Patch, founded in 2007, has long gotten negative coverage, with critics alleging that its reporters are overworked and that, while its PR line emphasizes local news, internally the company prefers clickbait-style content. The criticism has continued with regard to Patch’s effort to turn a profit, Webster said, including disparaging coverage of the company’s decision to merge sites and cut freelance budgets.
Whether or not Patch editors are overworked, Webster said the type of work that they do will evolve in the coming year. Five towns in Long Island have been testing a new platform that shifts the site’s focus from publishing outlet—for both professional reporting and unpaid, HuffPost-style community bloggers—to more of a “community hub.”
There will be “as much and more quality original content,” Webster said, though “content” will mean not only reported stories or but also community conversations as encouraged by the new platform. Running a community hub, Webster said, is “definitely going to be a big part of what our editors do.”

The contest strategy that’s generating millions for GateHouse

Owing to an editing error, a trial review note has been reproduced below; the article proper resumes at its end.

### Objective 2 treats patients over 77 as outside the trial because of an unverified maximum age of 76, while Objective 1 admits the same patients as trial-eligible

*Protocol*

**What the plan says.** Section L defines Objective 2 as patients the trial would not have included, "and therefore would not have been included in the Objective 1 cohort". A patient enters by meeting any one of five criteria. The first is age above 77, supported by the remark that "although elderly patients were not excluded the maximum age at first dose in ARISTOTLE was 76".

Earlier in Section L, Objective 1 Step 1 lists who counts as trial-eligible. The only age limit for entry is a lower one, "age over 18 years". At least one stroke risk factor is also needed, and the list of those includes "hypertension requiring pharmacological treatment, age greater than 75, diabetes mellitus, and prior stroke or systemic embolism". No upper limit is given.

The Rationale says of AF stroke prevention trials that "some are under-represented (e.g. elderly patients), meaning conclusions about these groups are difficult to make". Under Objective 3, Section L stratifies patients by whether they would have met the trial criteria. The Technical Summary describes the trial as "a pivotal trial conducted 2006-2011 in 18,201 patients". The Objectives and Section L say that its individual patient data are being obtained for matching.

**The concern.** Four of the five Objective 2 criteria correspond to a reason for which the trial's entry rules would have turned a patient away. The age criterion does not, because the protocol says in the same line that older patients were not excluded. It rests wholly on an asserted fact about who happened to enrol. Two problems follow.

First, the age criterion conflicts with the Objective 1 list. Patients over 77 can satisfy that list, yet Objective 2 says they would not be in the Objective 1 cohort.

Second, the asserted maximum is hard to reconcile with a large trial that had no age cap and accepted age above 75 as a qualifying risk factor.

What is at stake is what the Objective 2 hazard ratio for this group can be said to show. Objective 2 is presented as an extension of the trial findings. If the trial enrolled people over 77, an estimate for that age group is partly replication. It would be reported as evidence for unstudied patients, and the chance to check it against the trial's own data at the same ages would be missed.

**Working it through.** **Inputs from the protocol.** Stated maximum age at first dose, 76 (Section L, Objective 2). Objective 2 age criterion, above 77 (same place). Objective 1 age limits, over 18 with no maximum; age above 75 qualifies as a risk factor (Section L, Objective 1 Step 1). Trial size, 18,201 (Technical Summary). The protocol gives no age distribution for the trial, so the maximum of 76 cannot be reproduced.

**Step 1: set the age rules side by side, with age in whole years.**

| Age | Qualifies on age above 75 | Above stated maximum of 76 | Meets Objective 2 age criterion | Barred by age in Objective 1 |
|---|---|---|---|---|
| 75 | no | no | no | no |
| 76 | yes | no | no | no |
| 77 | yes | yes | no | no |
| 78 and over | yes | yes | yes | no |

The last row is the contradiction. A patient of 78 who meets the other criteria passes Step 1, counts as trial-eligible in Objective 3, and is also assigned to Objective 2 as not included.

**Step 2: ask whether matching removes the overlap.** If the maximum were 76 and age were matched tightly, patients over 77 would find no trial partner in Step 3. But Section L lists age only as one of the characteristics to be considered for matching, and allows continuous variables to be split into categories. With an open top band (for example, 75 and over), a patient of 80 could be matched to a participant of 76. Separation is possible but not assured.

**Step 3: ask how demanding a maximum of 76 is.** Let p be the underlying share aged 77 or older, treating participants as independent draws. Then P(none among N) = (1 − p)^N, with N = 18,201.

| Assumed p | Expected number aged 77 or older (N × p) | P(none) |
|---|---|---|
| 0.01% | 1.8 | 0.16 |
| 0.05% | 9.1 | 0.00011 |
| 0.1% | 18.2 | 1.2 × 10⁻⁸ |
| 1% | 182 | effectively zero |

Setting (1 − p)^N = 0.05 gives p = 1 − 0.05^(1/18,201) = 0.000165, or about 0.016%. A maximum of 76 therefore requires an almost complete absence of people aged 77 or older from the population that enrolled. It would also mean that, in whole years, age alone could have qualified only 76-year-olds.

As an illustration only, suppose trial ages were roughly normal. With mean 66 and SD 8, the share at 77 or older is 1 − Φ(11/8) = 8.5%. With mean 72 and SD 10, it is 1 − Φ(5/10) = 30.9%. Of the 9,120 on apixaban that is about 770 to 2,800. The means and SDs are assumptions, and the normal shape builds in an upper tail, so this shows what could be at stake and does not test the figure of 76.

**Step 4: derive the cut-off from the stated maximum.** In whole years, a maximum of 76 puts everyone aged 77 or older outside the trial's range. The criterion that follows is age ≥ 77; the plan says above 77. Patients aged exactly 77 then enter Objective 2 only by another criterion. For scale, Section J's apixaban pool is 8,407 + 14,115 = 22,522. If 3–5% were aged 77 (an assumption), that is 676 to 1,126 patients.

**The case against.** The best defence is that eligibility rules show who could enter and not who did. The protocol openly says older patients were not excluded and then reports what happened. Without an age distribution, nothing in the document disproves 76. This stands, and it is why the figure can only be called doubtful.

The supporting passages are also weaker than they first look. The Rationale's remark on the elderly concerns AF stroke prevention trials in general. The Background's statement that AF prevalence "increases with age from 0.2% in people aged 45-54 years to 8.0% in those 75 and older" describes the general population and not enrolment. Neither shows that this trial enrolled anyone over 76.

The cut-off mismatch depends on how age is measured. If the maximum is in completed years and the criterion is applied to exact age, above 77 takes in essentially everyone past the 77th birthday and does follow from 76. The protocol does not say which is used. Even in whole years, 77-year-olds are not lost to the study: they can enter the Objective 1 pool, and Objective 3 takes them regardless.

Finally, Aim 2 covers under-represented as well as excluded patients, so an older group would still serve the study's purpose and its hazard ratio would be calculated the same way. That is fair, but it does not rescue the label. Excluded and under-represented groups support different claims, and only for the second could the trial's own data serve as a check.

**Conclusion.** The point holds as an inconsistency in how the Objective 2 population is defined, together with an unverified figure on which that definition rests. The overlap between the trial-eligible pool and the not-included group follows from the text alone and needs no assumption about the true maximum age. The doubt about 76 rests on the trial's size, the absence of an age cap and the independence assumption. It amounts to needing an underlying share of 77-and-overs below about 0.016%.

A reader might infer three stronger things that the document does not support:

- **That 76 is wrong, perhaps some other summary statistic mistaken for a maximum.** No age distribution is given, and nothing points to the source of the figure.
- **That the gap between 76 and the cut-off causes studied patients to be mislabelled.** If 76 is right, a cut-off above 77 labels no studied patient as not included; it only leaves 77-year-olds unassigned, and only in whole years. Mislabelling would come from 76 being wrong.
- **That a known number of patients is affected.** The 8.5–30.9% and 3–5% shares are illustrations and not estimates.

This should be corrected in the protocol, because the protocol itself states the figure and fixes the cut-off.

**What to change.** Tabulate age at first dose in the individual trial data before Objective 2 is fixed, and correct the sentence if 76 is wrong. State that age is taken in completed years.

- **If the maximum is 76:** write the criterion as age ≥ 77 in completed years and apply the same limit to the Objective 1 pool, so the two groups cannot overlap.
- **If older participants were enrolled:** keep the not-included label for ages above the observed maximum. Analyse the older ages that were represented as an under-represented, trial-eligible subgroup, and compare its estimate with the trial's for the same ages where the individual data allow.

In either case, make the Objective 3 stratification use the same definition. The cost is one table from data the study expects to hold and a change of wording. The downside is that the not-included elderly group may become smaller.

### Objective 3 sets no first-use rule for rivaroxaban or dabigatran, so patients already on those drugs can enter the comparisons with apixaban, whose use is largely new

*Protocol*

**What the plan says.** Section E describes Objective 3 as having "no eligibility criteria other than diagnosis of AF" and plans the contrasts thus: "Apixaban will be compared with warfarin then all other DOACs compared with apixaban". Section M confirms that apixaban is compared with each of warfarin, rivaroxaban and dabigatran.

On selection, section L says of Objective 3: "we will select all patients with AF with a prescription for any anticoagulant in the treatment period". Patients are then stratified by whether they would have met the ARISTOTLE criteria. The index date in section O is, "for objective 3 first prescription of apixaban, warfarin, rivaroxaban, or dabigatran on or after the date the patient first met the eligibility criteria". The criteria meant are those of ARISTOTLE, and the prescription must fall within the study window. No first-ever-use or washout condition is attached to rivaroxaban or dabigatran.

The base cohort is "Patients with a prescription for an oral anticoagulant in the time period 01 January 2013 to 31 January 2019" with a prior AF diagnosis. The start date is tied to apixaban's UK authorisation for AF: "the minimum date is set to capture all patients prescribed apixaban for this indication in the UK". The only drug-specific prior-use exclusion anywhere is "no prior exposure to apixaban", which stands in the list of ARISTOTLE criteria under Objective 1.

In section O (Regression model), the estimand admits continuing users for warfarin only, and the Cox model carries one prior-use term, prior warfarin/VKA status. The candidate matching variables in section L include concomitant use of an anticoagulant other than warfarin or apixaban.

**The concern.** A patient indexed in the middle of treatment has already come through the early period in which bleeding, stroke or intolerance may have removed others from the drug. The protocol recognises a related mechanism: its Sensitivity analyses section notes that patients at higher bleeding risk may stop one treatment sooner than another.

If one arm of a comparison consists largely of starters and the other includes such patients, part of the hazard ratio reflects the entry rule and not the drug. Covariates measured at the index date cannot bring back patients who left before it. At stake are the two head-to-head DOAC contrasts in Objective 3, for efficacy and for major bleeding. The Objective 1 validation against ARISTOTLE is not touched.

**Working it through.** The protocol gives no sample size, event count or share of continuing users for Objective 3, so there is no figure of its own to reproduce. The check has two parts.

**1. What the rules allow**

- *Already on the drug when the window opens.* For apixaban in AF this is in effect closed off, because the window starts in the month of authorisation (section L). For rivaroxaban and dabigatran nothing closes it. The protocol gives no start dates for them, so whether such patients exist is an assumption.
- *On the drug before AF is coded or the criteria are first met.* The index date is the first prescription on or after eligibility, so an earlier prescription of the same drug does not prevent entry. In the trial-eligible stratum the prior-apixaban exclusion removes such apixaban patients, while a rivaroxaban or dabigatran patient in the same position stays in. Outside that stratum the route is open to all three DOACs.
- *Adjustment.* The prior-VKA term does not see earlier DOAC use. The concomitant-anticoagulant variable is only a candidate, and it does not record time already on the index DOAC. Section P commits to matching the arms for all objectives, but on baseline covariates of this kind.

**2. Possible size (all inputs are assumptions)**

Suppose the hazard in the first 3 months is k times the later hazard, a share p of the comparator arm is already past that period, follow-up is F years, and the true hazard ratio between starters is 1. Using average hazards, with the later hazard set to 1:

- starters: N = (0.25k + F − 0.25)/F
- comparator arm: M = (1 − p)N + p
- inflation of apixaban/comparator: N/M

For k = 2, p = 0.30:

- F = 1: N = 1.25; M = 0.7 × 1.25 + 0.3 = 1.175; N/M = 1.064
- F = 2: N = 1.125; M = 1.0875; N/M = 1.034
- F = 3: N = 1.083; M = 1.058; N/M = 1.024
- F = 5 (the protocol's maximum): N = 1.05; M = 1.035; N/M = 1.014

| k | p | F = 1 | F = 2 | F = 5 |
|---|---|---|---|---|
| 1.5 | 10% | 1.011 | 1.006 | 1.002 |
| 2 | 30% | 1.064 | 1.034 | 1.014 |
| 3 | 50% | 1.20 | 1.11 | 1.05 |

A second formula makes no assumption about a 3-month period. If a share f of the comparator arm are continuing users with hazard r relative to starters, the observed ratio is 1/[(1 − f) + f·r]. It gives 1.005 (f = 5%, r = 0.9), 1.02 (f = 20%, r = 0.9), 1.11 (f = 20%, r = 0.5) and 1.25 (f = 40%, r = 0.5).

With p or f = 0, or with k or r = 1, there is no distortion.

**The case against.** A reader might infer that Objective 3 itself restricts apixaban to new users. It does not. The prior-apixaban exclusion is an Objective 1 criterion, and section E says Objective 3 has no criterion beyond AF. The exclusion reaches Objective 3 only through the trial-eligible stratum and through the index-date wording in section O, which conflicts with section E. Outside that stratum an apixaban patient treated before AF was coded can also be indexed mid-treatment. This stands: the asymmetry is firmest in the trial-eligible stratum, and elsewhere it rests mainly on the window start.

In the first 10 months of 2012, GateHouse Media generated more than $2.7 million in contest revenue across its newspapers, and expects to exceed $3 million by the end of the year. In addition to the company’s solid financial performance, GateHouse also increased its email database by 46% through contests, which has helped drive revenue through its deals program and other initiatives. Contests have also brought substantial audience growth for GateHouse. For example, its Cutest Babies contest alone led to a 20% increase in monthly traffic across the entire group.
GateHouse’s success can be attributed to its group-wide contesting strategy, which consists of creating turnkey contest programs that can be easily implemented across all its properties.